Garden Cress


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Garden Cress

 

or garden peppergrass (Lepidium sativum) an annual plant of the family Cruciferae. The stalk is 30-60 cm tall and profusely branched. The lower leaves are petiolar and either pinnately lobed or entire (depending on the variety); the upper ones are sessile and entire. The numerous flowers are white. The fruit is a small silicle.

Garden cress is an early ripening, cold-resistant plant. It is native to northeastern and southern Africa and Southwest Asia. It is cultivated in Western Europe, Asia (Afghanistan, Iran, Syria, India, China, and Japan), and Northern America (USA and Canada). In the USSR it is grown in Middle Asia, southern Armenia, Azerbaijan, and Georgia. The leaves contain mineral salts, vitamin C, carotene, iodine, and iron; they are used in salads and soups and as meat seasoning. Garden cress may be grown all year in open, protected ground.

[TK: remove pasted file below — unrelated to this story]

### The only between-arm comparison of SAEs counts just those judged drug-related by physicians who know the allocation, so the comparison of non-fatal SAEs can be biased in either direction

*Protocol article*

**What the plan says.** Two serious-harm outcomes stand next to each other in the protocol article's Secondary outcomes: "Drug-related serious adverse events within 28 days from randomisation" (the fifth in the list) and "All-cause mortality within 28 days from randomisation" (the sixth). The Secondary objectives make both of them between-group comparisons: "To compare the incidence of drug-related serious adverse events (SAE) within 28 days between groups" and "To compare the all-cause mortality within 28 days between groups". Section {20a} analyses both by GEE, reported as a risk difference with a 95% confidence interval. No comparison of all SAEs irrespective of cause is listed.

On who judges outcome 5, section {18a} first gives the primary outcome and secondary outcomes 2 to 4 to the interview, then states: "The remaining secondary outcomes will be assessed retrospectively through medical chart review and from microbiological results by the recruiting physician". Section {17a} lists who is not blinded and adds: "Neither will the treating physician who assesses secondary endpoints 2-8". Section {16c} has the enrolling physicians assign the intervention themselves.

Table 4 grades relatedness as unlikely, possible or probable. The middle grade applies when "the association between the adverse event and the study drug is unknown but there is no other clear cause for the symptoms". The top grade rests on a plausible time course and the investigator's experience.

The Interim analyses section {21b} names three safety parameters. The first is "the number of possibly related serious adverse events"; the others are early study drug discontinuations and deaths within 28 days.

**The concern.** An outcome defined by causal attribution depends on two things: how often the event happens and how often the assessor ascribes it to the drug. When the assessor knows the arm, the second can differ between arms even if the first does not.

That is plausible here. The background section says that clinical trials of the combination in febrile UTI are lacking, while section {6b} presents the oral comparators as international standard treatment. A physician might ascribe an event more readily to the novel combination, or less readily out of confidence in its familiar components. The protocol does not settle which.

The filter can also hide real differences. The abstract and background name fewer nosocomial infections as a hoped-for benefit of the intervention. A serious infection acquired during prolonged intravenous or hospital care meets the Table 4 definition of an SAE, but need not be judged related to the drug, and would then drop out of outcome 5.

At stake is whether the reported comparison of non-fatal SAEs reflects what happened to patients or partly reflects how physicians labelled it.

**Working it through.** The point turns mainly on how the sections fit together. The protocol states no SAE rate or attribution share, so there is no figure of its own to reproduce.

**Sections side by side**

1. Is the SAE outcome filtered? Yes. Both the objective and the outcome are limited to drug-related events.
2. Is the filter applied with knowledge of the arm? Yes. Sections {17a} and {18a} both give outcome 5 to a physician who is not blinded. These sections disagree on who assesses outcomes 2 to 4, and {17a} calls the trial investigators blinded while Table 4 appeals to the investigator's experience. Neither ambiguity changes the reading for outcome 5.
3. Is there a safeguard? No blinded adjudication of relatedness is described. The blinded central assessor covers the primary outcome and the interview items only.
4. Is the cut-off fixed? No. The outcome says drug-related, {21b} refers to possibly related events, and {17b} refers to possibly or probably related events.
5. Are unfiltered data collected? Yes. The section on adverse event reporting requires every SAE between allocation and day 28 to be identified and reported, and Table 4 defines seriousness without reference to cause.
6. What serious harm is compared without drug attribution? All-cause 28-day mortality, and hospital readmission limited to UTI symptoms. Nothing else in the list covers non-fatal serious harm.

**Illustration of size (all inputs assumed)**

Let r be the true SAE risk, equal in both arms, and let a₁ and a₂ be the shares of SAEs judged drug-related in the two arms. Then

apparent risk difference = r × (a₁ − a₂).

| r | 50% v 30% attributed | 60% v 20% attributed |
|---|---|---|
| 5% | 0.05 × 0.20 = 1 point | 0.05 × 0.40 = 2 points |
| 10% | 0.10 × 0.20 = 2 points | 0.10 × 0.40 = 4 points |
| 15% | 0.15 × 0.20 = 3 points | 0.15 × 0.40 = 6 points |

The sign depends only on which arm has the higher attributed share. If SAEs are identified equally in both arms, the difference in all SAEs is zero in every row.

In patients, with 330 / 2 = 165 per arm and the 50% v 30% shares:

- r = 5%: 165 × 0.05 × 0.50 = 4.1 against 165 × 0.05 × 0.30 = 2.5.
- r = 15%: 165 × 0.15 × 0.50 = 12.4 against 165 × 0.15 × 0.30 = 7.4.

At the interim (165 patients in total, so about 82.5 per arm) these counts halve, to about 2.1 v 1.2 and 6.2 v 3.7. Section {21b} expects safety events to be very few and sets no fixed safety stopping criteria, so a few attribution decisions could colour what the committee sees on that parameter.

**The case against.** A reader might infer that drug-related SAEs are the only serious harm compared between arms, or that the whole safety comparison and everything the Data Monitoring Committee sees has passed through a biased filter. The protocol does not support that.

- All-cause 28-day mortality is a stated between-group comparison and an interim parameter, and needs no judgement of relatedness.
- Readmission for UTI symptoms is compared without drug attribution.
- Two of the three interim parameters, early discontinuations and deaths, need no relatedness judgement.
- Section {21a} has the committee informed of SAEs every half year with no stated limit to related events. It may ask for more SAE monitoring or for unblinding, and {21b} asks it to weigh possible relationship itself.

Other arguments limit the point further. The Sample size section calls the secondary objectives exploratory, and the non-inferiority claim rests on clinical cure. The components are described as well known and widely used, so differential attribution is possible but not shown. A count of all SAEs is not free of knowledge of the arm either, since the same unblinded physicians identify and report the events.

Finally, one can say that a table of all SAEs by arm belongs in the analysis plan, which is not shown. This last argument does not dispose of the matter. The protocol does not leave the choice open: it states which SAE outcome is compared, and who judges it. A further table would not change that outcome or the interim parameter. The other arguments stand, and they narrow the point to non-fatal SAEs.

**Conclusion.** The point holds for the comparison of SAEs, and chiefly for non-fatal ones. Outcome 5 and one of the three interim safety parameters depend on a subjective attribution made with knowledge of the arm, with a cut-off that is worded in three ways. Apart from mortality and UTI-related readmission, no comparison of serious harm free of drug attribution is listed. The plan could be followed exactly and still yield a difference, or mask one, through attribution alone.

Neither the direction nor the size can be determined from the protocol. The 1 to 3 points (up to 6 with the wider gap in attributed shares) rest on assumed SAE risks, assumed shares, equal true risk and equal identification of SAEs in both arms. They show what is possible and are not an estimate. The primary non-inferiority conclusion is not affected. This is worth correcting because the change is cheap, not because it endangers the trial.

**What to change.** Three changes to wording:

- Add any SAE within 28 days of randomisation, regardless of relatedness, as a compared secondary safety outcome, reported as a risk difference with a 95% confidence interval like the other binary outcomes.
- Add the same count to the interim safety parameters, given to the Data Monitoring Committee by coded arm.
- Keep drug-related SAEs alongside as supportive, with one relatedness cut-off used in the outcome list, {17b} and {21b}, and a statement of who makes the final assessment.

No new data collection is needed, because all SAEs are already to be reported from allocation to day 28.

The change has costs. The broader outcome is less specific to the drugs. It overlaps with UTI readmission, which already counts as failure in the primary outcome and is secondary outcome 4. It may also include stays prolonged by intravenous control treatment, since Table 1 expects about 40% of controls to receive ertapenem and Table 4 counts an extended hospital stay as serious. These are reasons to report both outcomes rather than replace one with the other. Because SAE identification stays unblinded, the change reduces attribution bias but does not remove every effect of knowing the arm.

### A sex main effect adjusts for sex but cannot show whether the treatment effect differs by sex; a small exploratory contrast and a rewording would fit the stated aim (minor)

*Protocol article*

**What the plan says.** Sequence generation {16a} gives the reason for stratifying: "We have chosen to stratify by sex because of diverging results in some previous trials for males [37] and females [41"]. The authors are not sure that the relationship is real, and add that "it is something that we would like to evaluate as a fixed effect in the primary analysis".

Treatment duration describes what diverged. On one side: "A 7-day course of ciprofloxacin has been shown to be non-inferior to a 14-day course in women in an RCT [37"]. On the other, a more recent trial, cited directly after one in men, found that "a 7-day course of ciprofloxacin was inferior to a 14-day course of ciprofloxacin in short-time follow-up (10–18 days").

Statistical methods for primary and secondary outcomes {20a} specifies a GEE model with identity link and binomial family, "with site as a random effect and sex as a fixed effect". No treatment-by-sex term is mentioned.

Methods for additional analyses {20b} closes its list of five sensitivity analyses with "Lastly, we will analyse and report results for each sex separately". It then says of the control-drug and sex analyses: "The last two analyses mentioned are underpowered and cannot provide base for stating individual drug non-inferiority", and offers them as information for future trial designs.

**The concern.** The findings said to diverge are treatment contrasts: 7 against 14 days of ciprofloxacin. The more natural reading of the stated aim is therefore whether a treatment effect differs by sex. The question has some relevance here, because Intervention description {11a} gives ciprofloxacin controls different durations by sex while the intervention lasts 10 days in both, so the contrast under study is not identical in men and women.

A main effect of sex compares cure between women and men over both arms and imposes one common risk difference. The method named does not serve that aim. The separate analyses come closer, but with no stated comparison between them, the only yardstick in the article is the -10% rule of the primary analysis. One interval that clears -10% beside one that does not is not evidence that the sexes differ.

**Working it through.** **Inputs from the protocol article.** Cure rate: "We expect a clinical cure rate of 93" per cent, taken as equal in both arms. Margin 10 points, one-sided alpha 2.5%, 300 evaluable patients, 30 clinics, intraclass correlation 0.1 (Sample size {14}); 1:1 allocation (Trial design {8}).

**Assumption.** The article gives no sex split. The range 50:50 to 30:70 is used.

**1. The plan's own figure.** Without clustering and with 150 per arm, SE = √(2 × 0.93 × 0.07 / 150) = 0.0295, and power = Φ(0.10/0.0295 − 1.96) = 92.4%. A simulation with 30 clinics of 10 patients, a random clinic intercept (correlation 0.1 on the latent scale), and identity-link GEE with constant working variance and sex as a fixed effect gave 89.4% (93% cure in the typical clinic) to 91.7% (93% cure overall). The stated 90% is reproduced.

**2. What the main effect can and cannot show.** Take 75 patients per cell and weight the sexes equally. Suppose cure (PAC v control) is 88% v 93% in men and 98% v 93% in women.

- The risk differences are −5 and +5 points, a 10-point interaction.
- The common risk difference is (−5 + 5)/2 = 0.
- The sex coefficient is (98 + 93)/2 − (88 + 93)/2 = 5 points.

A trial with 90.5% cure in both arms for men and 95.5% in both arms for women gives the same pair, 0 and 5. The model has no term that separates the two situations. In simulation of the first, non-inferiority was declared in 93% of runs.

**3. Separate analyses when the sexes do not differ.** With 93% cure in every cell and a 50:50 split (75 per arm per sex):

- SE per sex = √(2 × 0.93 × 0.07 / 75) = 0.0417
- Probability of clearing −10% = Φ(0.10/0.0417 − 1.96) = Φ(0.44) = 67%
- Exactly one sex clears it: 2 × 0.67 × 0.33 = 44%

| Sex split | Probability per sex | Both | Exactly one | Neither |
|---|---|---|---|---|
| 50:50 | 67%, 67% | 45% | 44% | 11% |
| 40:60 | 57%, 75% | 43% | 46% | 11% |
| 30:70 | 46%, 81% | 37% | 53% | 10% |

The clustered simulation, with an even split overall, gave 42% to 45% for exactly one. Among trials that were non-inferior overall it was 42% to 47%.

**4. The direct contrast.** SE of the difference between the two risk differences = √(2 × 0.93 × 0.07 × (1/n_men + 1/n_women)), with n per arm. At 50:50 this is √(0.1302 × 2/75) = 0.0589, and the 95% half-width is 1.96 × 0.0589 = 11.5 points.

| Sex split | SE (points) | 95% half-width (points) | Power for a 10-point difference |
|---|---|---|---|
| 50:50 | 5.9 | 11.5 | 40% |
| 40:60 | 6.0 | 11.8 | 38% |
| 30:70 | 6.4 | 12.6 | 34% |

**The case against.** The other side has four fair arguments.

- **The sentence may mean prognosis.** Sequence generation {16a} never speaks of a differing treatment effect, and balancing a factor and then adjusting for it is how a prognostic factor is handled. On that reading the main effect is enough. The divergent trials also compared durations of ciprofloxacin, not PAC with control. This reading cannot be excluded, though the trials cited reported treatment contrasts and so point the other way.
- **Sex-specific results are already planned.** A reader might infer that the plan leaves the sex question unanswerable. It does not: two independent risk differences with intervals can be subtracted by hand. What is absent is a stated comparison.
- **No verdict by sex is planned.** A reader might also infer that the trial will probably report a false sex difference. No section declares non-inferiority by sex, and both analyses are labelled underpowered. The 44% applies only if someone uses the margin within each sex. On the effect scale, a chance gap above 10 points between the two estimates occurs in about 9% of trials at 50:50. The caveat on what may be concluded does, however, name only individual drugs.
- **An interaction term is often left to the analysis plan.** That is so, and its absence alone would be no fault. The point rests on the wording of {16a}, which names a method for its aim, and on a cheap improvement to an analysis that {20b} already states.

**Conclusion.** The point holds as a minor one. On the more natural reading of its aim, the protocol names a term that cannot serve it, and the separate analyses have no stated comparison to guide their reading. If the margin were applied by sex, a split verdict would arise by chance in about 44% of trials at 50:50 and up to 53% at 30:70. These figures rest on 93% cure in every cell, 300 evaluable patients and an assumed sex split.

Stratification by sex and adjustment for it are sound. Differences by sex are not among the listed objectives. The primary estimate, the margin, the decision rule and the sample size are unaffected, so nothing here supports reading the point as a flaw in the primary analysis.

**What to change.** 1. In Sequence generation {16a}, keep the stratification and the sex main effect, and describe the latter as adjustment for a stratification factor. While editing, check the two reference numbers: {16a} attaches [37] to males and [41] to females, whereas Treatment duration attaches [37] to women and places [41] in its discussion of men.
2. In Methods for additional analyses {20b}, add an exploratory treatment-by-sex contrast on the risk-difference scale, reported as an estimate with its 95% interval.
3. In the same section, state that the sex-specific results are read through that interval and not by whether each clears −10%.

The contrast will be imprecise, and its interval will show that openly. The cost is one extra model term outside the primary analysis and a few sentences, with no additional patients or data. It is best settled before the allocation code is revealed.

References in periodicals archive ?
During 2009-2010 the maximum biological yield was recorded in sole barley as against the minimum in barley + garden cress intercropping system (Table 3).
However the net field benefits achieved were highest in the intercropping systems of barley + garlic followed by barley + lentil barley + egyptian clover barley + linseed barley + chickpea barley + fennel and barley + garden cress respectively (Table 7).
It is evident from the competitive ratio value that except Egyptian clover the other crops like lentil chickpea linseed fennel garden cress and garlic are the most appropriate crops for intercropping in barley.
Several physiological effects of garden cress, like diuretic, aperient and hypoglycemic properties, could be found (Sharma and Agarwal, 2011).
A requirement for the production of garden cress sprouts used as a spice is the propagation of seeds, produced mainly in organic farming.
The pathogens frequently detected in garden cress plants under field conditions are downy mildew (Hyaloperonospora parasitica, Perofascia lepidii) and white rust (Albugo lepidii).